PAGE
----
Canada Imposes Cap On Start-Up Visa Programme: Report 

More priority will be given to entrepreneurs whose start-ups are supported by the member incubators of Canada's Tech Network.

The start-up visa programme of Canada, one promising one, is facing significant changes. The changes will have an impact on immigrant entrepreneurs, as per a report by the Economic Times. 

Immigration, Refugees, and Citizenship Canada (IRCC), a federal department of the country, said on April 30 that it will put a cap on the total number of permanent resident applications that are accepted each year for those that are associated with no more than 10 start-ups per each of the designated organisations. 

Further, more priority will be given to entrepreneurs whose start-ups are supported by the member incubators of Canada's Tech Network. Canada's Tech Network is a network of twenty-eight innovation hubs across Canada. 

Read: Study Permit Issuance To Indian Students In Canada Plummets Amid Diplomatic Tensions

Talking about the recent changes, Marc Miller, Minister of Immigration, Refugees, and Citizenship, said, as per the Economic Times report, “Fast processing is critical to the success of entrepreneurs who come to Canada through our federal business programmes. These necessary changes will set the Start­up Visa Programme and Self-Employed Persons Programme on the path to faster processing times while we look ahead to further reforms to make these programmes more sustainable and effective over the long term.”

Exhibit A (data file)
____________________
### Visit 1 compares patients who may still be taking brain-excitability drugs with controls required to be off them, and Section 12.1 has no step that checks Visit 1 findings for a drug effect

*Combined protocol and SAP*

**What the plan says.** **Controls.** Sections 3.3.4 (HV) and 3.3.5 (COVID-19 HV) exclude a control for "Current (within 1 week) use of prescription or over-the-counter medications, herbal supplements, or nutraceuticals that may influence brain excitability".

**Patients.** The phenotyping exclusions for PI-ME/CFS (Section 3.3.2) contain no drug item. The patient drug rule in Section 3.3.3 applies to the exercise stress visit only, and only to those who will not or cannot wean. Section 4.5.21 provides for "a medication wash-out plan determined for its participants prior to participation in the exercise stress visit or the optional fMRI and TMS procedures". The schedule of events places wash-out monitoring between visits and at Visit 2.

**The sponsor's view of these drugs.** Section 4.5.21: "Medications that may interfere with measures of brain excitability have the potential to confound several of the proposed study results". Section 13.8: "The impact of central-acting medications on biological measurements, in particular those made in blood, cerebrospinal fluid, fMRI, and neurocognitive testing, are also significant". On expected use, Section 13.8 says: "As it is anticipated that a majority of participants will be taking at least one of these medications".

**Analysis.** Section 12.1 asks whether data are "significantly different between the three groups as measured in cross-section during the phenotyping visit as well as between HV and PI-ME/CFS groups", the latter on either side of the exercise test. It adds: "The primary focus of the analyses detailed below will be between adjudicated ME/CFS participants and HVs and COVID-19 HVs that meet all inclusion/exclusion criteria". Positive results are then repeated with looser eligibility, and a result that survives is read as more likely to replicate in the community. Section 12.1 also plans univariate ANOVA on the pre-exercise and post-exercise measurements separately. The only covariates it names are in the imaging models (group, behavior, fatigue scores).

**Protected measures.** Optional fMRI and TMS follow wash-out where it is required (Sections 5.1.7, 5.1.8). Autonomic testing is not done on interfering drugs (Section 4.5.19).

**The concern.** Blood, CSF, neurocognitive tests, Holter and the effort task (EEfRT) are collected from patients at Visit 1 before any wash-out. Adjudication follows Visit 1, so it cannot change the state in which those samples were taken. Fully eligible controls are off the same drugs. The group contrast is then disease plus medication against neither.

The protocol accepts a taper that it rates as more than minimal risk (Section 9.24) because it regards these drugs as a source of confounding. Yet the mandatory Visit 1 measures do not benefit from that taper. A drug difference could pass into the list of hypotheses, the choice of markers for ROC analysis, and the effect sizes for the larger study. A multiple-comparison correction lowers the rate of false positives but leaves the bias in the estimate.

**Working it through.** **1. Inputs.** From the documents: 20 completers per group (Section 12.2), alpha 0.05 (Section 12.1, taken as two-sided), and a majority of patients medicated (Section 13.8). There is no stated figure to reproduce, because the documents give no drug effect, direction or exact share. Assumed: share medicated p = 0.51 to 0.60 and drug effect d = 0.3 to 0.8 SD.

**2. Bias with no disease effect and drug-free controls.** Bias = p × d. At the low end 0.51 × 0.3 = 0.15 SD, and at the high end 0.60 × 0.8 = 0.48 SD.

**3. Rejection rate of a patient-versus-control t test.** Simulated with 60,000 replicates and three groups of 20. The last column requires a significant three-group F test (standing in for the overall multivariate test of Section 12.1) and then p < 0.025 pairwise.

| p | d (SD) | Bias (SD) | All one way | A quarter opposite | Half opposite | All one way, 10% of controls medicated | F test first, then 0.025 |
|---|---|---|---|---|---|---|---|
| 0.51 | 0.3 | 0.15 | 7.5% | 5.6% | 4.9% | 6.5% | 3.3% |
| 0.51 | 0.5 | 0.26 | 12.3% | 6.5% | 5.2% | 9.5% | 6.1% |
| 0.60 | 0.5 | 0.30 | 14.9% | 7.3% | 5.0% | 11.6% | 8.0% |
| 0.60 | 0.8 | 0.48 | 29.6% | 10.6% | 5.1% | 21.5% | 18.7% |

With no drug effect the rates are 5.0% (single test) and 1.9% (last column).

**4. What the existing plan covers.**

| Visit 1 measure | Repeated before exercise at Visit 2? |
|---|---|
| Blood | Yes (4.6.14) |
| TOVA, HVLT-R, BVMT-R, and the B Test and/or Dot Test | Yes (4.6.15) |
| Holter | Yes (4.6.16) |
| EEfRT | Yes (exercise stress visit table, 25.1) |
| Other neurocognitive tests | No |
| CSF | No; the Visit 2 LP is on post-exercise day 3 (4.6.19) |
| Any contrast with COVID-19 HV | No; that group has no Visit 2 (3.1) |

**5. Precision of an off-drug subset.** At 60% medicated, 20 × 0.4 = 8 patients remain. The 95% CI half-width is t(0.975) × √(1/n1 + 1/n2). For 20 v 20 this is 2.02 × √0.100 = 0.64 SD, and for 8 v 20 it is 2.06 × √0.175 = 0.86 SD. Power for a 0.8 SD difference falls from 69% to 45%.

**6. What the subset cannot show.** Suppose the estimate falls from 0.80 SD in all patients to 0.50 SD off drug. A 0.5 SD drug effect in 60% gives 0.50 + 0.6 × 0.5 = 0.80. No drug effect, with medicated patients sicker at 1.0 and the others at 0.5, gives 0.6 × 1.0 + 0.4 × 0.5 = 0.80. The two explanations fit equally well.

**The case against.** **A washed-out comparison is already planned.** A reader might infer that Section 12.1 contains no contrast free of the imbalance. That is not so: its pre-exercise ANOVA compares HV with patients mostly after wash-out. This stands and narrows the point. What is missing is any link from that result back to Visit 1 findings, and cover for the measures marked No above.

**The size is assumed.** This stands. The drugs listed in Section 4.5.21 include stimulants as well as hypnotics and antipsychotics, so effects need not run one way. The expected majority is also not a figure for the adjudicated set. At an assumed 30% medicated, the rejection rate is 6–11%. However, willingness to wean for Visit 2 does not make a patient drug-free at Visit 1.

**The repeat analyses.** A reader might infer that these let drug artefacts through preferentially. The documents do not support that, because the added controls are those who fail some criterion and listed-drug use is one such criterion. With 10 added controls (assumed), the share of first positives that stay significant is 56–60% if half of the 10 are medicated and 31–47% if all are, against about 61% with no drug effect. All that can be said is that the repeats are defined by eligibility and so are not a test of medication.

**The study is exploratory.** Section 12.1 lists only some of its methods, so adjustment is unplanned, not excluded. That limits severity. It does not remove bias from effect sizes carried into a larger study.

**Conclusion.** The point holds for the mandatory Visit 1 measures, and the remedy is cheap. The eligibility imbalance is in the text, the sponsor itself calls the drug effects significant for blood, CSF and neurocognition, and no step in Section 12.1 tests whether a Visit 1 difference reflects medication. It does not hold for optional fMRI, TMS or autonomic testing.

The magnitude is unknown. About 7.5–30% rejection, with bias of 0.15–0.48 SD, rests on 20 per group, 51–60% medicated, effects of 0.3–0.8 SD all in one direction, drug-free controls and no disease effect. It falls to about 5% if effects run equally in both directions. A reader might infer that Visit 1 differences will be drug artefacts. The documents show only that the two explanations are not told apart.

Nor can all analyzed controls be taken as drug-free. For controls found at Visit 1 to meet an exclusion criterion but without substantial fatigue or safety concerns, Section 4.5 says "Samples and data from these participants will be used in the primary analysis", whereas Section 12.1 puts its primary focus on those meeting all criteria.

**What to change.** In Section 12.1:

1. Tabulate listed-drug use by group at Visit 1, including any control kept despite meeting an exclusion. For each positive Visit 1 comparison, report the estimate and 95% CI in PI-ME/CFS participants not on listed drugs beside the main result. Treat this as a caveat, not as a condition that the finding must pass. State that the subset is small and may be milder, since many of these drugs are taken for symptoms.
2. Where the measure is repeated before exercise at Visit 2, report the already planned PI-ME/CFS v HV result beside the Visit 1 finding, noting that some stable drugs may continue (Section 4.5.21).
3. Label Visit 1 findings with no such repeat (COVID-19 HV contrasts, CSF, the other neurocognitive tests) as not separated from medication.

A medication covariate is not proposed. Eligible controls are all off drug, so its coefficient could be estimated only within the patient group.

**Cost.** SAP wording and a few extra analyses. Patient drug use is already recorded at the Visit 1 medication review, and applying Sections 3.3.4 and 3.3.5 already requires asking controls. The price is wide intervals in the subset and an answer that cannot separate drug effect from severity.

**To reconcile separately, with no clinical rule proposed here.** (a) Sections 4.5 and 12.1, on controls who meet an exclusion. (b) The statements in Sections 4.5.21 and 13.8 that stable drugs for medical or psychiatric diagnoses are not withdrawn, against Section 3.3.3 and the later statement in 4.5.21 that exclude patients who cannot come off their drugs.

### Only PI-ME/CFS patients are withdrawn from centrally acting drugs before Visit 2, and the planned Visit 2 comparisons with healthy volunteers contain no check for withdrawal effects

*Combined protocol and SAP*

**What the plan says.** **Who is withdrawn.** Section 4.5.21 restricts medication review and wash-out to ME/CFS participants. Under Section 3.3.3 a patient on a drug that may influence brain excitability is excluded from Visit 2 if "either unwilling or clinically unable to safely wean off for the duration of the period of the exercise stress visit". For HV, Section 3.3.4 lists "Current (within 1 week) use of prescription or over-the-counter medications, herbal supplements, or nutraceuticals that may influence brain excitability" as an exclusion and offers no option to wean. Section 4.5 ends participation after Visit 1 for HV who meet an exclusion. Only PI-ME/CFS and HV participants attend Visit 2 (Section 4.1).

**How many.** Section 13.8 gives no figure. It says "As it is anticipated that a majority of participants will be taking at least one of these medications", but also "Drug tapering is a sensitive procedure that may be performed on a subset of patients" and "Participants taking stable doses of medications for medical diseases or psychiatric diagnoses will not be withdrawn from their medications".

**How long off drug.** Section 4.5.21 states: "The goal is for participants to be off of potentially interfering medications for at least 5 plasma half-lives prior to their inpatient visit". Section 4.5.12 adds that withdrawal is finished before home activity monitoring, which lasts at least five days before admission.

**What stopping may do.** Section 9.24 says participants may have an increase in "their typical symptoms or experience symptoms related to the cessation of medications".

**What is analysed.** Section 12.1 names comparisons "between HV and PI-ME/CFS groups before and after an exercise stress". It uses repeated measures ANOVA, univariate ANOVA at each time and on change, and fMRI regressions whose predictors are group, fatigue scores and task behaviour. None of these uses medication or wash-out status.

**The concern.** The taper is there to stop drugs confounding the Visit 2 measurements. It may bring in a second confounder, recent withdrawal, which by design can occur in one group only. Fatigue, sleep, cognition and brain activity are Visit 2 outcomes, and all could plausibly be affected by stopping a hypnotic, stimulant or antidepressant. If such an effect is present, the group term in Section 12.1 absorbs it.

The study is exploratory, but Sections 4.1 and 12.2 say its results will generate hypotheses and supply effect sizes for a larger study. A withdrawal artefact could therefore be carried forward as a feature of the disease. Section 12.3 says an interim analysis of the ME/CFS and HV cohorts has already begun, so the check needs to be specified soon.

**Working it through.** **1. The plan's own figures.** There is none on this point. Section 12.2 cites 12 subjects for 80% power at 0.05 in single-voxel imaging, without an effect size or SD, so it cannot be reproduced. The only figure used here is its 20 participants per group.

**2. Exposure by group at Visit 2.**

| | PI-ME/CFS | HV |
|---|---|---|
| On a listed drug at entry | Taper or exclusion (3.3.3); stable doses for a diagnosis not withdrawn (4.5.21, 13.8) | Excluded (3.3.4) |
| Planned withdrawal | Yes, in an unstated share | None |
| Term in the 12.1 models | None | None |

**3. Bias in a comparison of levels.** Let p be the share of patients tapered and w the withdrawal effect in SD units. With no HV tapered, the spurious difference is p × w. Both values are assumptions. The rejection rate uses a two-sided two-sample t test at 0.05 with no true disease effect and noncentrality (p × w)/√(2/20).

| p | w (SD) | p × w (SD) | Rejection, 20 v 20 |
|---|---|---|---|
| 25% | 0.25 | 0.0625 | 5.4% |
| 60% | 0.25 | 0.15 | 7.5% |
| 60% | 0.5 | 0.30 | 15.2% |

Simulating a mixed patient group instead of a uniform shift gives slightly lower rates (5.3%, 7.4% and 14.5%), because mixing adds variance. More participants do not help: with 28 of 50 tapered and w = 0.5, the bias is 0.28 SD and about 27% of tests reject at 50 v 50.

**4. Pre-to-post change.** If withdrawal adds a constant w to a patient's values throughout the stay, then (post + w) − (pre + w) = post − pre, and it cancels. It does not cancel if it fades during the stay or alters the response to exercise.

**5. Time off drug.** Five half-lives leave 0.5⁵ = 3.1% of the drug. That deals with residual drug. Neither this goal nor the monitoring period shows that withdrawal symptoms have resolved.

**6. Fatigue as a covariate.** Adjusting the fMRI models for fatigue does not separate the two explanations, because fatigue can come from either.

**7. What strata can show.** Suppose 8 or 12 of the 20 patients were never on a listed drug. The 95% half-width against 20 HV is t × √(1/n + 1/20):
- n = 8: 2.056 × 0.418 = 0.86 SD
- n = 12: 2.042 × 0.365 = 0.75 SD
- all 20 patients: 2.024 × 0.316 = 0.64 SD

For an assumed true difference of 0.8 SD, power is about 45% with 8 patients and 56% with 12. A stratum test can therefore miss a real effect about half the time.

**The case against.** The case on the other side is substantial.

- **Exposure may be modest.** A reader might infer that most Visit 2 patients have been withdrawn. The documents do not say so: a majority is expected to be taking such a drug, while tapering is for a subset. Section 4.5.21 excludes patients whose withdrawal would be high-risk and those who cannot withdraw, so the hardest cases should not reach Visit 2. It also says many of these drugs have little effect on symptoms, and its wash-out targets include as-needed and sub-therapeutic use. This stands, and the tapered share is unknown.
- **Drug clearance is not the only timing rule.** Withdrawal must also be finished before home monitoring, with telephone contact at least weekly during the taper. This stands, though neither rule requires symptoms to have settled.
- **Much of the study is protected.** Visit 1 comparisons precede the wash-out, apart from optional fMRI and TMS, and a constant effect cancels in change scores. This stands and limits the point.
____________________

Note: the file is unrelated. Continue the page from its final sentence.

Currently, there are around eighty-two designated organisations that comprise venture capital funds, business incubators, and angel investors. With the new rule, a maximum 820 applications would be accepted. This is with the assumption that the number of organizations remains the same. 

The new rule by the country is not appreciated by many entrepreneurs, according to the report. Interestingly, in 2023, the Organization for Economic Cooperation and Development (OECD) gave Canada the title of the most attractive country for immigrant start-up founders. In 2013, as many as 900 entrepreneurs became permanent residents of Canada with the help of this category. 

Along with this, Canada has also announced a total pause on its self-employed person application as of April 30. As per the government, with the pause in place, focus will be given to applications that are in backlog. A self-employed persons programme gives permanent visas to people who have made contributions in the fields of art, culture, and recreation. 

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